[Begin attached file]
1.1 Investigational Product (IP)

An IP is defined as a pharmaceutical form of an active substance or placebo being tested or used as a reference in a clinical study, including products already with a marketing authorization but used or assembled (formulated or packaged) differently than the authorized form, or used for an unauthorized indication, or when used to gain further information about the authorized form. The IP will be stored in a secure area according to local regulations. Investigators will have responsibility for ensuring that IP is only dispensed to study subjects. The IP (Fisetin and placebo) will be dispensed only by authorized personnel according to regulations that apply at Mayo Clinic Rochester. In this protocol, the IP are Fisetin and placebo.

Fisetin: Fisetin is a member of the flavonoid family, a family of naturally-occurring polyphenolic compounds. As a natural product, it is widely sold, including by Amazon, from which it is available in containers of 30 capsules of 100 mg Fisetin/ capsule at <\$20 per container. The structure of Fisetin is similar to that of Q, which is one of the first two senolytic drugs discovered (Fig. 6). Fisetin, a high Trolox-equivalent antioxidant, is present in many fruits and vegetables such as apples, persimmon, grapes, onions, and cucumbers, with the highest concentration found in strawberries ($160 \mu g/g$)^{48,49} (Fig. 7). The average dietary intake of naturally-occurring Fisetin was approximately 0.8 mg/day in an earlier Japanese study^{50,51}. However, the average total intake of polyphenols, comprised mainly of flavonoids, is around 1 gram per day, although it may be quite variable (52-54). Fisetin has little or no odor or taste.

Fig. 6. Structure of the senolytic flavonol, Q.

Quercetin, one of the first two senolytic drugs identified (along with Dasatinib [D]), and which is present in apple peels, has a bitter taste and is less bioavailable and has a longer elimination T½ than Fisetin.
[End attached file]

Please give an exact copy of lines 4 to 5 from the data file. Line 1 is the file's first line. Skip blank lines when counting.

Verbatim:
Fig. 6. Structure of the senolytic flavonol, Q.

Quercetin, one of the first two senolytic drugs identified (along with Dasatinib [D]), and which is present in apple peels, has a bitter taste and is less bioavailable and has a longer elimination T½ than Fisetin.